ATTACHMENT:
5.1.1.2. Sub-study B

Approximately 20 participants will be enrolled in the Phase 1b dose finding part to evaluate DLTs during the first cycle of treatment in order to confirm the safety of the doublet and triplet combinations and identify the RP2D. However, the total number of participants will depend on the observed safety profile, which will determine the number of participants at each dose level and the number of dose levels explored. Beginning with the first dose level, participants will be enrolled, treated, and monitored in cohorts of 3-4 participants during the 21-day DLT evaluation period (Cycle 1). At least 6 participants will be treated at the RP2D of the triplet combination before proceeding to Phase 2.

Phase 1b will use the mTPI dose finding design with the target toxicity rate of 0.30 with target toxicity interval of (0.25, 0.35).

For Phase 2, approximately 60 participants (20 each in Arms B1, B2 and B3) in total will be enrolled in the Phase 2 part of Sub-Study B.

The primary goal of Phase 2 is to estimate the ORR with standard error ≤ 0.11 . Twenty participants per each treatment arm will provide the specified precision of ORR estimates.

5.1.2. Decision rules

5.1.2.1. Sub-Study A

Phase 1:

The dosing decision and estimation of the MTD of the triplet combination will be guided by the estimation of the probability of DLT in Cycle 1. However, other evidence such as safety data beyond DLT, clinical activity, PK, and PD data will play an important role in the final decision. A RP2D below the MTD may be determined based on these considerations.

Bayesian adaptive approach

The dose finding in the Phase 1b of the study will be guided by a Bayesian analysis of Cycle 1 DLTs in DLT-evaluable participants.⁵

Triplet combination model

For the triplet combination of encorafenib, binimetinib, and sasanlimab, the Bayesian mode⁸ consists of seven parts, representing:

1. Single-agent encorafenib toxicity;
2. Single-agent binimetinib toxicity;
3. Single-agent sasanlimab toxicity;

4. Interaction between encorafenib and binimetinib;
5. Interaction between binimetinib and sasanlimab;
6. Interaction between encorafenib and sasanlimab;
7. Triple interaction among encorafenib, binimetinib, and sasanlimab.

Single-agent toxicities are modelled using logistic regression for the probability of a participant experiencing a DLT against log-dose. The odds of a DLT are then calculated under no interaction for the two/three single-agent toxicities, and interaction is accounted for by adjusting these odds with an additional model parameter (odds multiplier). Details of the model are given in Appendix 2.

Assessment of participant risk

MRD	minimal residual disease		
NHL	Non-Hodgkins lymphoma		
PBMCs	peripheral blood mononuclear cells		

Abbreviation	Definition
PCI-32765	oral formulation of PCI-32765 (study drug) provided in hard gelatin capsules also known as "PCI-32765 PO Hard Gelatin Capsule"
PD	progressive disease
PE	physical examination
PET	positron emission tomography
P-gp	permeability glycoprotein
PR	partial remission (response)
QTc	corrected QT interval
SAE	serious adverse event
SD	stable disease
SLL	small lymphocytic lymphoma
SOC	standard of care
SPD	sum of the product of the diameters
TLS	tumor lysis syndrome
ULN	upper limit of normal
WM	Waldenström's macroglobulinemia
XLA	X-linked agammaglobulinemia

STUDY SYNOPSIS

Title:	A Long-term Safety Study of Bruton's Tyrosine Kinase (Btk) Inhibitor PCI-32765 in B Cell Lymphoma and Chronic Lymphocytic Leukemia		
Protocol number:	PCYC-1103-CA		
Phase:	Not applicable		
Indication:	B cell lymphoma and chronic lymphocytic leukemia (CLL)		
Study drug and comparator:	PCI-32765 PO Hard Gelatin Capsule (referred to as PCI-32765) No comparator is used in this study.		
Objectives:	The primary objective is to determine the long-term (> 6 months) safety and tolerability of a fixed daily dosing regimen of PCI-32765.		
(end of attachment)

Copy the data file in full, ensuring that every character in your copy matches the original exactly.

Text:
5.1.1.2. Sub-study B

Approximately 20 participants will be enrolled in the Phase 1b dose finding part to evaluate DLTs during the first cycle of treatment in order to confirm the safety of the doublet and triplet combinations and identify the RP2D. However, the total number of participants will depend on the observed safety profile, which will determine the number of participants at each dose level and the number of dose levels explored. Beginning with the first dose level, participants will be enrolled, treated, and monitored in cohorts of 3-4 participants during the 21-day DLT evaluation period (Cycle 1). At least 6 participants will be treated at the RP2D of the triplet combination before proceeding to Phase 2.

Phase 1b will use the mTPI dose finding design with the target toxicity rate of 0.30 with target toxicity interval of (0.25, 0.35).

For Phase 2, approximately 60 participants (20 each in Arms B1, B2 and B3) in total will be enrolled in the Phase 2 part of Sub-Study B.

The primary goal of Phase 2 is to estimate the ORR with standard error ≤ 0.11 . Twenty participants per each treatment arm will provide the specified precision of ORR estimates.

5.1.2. Decision rules

5.1.2.1. Sub-Study A

Phase 1:

The dosing decision and estimation of the MTD of the triplet combination will be guided by the estimation of the probability of DLT in Cycle 1. However, other evidence such as safety data beyond DLT, clinical activity, PK, and PD data will play an important role in the final decision. A RP2D below the MTD may be determined based on these considerations.

Bayesian adaptive approach

The dose finding in the Phase 1b of the study will be guided by a Bayesian analysis of Cycle 1 DLTs in DLT-evaluable participants.⁵

Triplet combination model

For the triplet combination of encorafenib, binimetinib, and sasanlimab, the Bayesian mode⁸ consists of seven parts, representing:

1. Single-agent encorafenib toxicity;
2. Single-agent binimetinib toxicity;
3. Single-agent sasanlimab toxicity;

4. Interaction between encorafenib and binimetinib;
5. Interaction between binimetinib and sasanlimab;
6. Interaction between encorafenib and sasanlimab;
7. Triple interaction among encorafenib, binimetinib, and sasanlimab.

Single-agent toxicities are modelled using logistic regression for the probability of a participant experiencing a DLT against log-dose. The odds of a DLT are then calculated under no interaction for the two/three single-agent toxicities, and interaction is accounted for by adjusting these odds with an additional model parameter (odds multiplier). Details of the model are given in Appendix 2.

Assessment of participant risk

MRD	minimal residual disease		
NHL	Non-Hodgkins lymphoma		
PBMCs	peripheral blood mononuclear cells		

Abbreviation	Definition
PCI-32765	oral formulation of PCI-32765 (study drug) provided in hard gelatin capsules also known as "PCI-32765 PO Hard Gelatin Capsule"
PD	progressive disease
PE	physical examination
PET	positron emission tomography
P-gp	permeability glycoprotein
PR	partial remission (response)
QTc	corrected QT interval
SAE	serious adverse event
SD	stable disease
SLL	small lymphocytic lymphoma
SOC	standard of care
SPD	sum of the product of the diameters
TLS	tumor lysis syndrome
ULN	upper limit of normal
WM	Waldenström's macroglobulinemia
XLA	X-linked agammaglobulinemia

STUDY SYNOPSIS

Title:	A Long-term Safety Study of Bruton's Tyrosine Kinase (Btk) Inhibitor PCI-32765 in B Cell Lymphoma and Chronic Lymphocytic Leukemia		
Protocol number:	PCYC-1103-CA		
Phase:	Not applicable		
Indication:	B cell lymphoma and chronic lymphocytic leukemia (CLL)		
Study drug and comparator:	PCI-32765 PO Hard Gelatin Capsule (referred to as PCI-32765) No comparator is used in this study.		
Objectives:	The primary objective is to determine the long-term (> 6 months) safety and tolerability of a fixed daily dosing regimen of PCI-32765.		